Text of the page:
Indiana Mammoth Internal Improvement Act
The Indiana Mammoth Internal Improvement Act was a law passed by the Indiana General Assembly and signed by Whig Governor Noah Noble in 1836 that greatly expanded the state's program of internal improvements. It added an additional $10 million to spending and funded several projects, including turnpikes, canals, and later, railroads. The following year the state economy was adversely affected by the Panic of 1837 and the overall project ended in a near total disaster for the state, which narrowly avoided total bankruptcy from the debt. By 1841, the government could no longer make even the interest payment, and all the projects, except the largest canal, were handed over to the state's London creditors in exchange for a 50% reduction in debt. Again in 1846, the last project was handed over for another 50% reduction in the debt. Of the eight projects in the measure, none were completed by the state. Only two were finished by the creditors who took them over.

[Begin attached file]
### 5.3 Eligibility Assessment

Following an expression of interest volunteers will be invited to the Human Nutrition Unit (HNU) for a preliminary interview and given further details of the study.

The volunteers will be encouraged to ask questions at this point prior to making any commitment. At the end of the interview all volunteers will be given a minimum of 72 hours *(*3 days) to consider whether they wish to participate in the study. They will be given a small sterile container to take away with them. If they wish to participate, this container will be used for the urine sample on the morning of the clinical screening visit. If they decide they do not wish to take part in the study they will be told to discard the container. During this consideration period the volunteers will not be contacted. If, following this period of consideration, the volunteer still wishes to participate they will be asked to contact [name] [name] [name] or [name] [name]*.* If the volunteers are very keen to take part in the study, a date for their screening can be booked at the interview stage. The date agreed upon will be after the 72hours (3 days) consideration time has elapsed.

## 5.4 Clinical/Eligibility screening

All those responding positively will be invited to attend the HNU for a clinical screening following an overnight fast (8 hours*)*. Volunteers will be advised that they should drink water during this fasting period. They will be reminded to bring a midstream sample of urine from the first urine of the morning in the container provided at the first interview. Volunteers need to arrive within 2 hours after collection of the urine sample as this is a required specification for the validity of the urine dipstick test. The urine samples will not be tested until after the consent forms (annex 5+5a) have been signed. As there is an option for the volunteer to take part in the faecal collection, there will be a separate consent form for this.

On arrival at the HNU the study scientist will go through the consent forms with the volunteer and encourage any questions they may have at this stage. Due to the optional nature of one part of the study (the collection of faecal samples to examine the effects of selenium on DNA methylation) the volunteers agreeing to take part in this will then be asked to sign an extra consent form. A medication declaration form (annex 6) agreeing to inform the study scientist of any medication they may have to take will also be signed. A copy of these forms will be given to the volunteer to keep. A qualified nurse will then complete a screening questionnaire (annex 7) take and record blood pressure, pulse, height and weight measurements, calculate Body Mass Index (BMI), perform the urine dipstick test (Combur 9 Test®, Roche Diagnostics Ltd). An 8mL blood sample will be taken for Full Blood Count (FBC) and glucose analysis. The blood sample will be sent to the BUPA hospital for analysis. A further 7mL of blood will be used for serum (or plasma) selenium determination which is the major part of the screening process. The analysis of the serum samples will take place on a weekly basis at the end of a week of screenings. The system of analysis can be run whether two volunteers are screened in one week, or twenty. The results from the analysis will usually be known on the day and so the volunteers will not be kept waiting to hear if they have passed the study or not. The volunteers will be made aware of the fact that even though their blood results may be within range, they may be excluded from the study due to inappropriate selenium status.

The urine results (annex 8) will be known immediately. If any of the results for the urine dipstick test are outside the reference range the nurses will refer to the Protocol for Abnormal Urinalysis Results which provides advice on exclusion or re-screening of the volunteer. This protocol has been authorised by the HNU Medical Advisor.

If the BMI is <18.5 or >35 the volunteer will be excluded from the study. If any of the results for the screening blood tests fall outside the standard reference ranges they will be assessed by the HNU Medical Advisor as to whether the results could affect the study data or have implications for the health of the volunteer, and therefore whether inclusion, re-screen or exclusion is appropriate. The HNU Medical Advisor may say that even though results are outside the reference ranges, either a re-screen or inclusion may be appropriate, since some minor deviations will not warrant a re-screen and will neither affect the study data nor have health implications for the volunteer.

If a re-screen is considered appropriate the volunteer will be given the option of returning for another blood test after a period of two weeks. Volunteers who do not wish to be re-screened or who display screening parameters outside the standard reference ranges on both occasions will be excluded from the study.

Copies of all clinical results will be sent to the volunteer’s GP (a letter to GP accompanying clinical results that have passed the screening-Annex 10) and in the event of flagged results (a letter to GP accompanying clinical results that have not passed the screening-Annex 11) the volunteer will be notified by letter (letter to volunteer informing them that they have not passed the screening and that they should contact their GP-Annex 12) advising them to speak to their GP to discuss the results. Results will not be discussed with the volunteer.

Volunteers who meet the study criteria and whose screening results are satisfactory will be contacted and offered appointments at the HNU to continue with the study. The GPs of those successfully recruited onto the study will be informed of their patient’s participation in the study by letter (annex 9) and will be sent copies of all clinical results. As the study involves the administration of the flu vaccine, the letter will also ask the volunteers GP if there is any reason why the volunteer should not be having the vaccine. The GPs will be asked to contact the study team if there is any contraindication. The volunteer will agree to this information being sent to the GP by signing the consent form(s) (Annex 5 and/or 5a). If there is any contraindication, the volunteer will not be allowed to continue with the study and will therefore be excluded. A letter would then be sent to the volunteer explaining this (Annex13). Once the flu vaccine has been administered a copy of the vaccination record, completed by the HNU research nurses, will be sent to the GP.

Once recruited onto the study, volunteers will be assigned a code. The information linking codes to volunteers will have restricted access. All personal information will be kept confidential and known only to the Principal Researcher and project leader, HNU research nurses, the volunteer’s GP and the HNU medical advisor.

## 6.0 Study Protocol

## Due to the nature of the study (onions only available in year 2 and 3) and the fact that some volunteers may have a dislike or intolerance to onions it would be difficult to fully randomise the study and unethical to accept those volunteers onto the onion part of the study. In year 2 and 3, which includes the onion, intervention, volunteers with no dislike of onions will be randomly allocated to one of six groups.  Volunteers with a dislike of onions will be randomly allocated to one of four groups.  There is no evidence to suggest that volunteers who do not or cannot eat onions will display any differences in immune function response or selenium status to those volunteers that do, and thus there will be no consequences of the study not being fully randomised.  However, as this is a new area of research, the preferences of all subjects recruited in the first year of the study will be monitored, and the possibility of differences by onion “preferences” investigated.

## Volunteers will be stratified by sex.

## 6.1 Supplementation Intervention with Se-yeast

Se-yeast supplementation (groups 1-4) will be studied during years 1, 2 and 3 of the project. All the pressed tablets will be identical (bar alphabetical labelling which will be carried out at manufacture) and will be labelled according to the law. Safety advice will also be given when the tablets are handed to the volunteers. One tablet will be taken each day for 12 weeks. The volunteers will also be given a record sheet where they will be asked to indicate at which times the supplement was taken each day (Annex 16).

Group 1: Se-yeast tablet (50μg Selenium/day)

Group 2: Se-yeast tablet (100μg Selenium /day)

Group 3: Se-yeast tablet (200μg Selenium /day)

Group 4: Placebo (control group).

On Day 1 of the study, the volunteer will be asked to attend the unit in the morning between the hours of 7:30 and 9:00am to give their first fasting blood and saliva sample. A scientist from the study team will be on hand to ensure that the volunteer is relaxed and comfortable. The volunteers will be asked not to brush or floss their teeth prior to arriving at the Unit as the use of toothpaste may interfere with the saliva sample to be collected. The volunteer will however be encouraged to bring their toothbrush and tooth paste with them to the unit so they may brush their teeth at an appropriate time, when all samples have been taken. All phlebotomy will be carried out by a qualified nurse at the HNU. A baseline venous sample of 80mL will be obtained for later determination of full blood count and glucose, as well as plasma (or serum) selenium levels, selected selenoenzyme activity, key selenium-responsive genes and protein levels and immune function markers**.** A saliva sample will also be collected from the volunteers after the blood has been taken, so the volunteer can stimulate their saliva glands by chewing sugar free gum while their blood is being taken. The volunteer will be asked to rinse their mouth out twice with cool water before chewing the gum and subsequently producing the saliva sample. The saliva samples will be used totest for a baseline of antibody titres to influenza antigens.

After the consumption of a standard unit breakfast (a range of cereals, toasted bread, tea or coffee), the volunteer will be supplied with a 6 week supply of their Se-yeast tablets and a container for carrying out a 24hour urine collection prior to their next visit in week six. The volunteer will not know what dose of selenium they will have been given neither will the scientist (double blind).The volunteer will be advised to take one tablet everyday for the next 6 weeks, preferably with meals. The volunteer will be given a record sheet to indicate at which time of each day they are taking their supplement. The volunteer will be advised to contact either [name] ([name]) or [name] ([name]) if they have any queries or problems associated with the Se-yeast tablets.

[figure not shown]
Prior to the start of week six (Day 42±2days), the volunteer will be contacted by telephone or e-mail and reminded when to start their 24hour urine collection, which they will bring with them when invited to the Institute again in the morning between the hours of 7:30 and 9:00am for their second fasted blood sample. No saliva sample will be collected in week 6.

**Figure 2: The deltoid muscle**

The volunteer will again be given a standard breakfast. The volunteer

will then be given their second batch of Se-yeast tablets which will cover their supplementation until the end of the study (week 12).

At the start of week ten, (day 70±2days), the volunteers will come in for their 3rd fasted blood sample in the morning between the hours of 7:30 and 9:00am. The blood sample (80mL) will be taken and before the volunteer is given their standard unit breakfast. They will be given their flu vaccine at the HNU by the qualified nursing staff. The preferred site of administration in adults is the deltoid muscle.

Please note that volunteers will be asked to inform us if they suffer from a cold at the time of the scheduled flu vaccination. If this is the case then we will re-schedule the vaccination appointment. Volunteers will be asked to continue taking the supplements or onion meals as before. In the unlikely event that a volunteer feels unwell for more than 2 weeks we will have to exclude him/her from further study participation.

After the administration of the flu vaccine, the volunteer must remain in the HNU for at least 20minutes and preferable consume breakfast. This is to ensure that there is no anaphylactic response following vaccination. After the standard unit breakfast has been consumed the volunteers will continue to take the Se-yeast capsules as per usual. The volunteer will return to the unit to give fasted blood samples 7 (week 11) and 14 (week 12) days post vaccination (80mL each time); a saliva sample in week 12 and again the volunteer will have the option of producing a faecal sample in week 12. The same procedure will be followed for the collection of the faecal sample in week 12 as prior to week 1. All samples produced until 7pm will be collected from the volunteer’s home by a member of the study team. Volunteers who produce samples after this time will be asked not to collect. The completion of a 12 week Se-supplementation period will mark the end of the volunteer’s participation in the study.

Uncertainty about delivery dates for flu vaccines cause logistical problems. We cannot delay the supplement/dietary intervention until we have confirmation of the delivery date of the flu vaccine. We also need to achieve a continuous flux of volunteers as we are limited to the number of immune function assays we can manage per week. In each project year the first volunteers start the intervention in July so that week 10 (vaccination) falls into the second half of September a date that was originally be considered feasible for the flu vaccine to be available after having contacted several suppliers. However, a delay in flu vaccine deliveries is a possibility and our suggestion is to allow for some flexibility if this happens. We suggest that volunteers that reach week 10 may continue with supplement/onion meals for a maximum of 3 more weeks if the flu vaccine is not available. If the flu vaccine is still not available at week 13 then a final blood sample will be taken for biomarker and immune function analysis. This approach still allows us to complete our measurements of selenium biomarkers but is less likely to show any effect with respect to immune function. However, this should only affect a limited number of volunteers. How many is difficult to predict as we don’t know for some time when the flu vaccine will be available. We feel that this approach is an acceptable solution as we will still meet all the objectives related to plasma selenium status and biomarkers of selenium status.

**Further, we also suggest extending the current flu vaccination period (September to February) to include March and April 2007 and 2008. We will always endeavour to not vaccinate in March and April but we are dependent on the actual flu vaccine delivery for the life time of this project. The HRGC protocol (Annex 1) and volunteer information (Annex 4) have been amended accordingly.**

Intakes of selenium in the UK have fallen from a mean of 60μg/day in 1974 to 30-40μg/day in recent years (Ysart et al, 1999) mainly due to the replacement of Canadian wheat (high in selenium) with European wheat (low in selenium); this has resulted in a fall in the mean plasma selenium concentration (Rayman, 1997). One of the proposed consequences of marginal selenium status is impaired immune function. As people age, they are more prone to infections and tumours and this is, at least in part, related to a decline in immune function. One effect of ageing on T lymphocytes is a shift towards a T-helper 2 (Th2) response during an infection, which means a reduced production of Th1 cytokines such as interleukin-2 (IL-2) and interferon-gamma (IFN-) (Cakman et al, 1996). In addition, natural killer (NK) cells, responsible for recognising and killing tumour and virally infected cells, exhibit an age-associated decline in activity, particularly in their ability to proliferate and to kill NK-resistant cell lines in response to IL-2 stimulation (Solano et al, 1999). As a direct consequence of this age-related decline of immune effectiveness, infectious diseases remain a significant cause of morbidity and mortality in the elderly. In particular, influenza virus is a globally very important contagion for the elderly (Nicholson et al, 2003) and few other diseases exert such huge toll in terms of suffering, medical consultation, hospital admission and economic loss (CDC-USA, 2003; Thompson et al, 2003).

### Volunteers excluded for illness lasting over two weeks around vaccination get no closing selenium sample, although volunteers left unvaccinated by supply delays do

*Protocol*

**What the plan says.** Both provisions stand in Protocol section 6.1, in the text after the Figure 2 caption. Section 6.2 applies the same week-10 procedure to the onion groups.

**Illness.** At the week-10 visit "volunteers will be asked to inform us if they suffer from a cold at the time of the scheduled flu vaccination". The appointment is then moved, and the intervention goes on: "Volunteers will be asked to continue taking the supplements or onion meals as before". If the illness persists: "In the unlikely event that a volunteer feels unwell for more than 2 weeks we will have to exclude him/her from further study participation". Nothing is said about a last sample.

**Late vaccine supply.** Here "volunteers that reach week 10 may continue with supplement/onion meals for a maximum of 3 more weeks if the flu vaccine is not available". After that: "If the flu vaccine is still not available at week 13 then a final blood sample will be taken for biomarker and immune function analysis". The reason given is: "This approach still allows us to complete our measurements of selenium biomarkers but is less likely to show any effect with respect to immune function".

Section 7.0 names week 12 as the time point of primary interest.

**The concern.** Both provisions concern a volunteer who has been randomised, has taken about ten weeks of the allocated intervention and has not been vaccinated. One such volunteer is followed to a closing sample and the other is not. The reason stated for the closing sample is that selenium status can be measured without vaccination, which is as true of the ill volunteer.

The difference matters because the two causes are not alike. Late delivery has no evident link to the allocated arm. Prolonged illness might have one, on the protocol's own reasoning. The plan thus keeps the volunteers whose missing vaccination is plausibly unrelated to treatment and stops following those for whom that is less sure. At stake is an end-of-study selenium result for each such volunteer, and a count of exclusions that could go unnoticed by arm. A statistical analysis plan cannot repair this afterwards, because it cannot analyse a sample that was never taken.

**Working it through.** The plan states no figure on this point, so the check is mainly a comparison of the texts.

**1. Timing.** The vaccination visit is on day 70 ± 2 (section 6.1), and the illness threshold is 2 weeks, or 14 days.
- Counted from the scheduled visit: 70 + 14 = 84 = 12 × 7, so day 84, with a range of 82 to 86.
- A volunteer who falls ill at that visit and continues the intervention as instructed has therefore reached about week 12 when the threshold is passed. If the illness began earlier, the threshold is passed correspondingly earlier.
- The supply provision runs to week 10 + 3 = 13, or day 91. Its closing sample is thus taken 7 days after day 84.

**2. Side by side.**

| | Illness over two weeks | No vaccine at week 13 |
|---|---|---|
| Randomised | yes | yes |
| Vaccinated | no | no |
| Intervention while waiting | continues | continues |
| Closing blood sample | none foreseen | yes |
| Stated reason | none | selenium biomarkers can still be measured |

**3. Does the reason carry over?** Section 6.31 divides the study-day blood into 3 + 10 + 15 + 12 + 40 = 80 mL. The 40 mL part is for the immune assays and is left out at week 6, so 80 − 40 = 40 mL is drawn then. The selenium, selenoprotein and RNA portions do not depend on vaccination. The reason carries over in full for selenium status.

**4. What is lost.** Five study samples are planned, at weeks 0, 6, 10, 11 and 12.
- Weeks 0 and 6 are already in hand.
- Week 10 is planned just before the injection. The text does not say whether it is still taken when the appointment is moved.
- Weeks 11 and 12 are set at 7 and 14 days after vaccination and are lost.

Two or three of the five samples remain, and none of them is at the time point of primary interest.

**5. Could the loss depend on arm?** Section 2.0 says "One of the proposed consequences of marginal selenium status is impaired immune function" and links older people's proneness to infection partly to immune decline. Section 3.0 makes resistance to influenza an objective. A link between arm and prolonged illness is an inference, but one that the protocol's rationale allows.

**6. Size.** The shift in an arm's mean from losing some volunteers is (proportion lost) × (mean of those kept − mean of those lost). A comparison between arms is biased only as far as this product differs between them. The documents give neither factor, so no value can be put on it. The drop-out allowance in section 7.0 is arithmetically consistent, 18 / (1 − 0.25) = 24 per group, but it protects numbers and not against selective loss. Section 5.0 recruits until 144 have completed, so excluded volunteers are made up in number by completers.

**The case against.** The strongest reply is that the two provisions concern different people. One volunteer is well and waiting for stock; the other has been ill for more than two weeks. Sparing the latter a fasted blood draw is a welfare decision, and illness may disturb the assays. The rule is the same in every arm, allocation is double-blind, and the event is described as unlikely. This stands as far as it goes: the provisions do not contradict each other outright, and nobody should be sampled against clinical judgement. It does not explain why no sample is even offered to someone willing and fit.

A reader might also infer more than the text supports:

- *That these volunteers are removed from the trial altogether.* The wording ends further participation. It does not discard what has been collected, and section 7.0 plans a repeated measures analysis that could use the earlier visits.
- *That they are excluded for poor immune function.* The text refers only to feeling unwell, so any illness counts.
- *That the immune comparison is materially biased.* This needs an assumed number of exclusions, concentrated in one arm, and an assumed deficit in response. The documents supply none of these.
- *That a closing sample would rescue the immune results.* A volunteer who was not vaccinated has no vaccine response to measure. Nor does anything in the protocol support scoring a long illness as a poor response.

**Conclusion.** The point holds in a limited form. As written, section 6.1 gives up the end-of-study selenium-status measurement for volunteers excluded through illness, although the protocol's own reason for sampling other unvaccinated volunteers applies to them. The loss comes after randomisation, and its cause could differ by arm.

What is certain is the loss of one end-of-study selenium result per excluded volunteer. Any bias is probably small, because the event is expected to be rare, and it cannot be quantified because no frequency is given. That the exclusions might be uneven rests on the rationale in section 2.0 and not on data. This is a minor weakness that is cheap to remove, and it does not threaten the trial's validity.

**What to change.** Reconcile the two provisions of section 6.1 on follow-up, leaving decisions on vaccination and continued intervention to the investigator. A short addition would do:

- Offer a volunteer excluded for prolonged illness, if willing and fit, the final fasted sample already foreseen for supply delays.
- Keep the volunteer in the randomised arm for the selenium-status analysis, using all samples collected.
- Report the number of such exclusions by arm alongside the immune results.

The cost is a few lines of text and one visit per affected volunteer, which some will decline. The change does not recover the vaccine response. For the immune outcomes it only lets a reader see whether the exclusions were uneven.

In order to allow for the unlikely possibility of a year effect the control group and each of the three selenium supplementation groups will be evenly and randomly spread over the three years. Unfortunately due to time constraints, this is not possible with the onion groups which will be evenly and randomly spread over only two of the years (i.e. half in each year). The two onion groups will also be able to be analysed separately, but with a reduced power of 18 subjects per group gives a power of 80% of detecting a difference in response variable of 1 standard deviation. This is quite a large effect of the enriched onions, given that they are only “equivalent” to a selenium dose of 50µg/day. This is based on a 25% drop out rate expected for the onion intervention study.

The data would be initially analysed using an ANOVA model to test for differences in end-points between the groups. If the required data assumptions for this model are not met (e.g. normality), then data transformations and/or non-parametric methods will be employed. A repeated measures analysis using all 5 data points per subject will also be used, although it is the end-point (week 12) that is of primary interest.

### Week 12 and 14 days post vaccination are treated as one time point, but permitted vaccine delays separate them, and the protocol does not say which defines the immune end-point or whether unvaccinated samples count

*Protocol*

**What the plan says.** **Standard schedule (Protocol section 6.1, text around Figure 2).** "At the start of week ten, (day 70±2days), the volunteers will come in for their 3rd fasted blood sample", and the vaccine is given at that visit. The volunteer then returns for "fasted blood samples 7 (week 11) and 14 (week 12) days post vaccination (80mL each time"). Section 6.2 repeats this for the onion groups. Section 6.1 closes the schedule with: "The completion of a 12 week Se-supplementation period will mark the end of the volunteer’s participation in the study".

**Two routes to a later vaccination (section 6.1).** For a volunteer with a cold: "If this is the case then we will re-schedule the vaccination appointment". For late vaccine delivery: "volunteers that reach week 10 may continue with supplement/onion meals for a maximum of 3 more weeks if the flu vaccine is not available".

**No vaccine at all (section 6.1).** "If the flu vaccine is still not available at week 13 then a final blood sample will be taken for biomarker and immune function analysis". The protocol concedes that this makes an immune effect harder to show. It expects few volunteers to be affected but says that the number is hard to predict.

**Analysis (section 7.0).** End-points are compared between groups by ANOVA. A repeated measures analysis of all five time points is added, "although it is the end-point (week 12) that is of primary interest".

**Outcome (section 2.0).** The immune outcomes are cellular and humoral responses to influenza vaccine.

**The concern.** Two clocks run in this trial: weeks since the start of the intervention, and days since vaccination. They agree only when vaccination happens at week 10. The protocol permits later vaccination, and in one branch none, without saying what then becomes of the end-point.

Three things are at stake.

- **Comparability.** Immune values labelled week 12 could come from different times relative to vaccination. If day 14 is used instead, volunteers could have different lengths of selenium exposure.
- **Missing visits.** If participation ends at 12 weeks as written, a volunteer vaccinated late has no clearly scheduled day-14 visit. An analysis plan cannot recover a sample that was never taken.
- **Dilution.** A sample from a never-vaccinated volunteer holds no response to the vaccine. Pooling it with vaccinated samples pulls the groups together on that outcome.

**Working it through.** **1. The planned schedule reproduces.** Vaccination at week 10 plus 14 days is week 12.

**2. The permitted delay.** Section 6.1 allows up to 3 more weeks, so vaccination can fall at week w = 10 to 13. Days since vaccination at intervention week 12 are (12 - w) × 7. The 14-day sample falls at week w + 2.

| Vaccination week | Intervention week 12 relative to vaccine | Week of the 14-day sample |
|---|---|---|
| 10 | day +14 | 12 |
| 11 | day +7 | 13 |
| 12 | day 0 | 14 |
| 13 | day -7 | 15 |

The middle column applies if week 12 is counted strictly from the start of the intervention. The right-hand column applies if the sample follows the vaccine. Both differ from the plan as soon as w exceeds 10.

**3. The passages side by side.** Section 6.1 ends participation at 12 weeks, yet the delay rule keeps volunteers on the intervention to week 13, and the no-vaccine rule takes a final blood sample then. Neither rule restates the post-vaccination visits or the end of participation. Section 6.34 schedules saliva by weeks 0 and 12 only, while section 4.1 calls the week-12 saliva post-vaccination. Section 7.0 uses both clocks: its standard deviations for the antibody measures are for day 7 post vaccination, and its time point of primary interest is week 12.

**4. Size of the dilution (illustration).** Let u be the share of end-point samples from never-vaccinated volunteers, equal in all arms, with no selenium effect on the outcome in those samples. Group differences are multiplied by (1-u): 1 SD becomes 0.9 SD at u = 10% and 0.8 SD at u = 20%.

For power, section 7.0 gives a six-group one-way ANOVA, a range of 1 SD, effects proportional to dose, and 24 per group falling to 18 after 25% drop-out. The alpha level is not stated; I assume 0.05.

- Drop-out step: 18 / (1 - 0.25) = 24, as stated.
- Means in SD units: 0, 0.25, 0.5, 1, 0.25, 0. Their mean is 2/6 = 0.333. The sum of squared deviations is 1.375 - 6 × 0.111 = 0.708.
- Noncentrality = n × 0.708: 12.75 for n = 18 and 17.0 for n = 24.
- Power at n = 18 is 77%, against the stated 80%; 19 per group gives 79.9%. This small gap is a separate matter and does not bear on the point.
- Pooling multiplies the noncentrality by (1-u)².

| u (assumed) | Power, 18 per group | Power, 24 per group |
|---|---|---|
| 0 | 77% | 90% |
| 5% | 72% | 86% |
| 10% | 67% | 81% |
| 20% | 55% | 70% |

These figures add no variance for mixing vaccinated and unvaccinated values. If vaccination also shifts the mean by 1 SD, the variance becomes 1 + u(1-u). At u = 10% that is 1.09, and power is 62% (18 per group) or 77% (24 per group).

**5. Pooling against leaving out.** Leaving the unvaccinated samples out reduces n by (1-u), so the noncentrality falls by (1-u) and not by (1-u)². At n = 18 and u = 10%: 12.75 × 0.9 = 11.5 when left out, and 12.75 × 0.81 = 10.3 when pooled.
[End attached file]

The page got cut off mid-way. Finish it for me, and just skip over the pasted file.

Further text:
The act is considered one of the greatest debacles in the history of the state and the public blame was placed on the Whig party who had been in control of the General Assembly and the governorship during the passage of the act and the subsequent bankruptcy, despite that fact that only nine members of both houses voted against the bill. After the scope of the financial disaster became apparent to the state, the Whig party gradually began to collapse in the state leading to a period of Democratic control of the General Assembly that lasted until the middle of the American Civil War.
Despite the dire immediate effects on the state's finances, the project ultimately fed a 400% increase in state land values, and provided numerous other direct and indirect benefits to Indiana. The Wabash and Erie Canal, which was partially funded by the act, became the longest canal in North America and remained in operation until rendered obsolete by the railroads in the 1880s.
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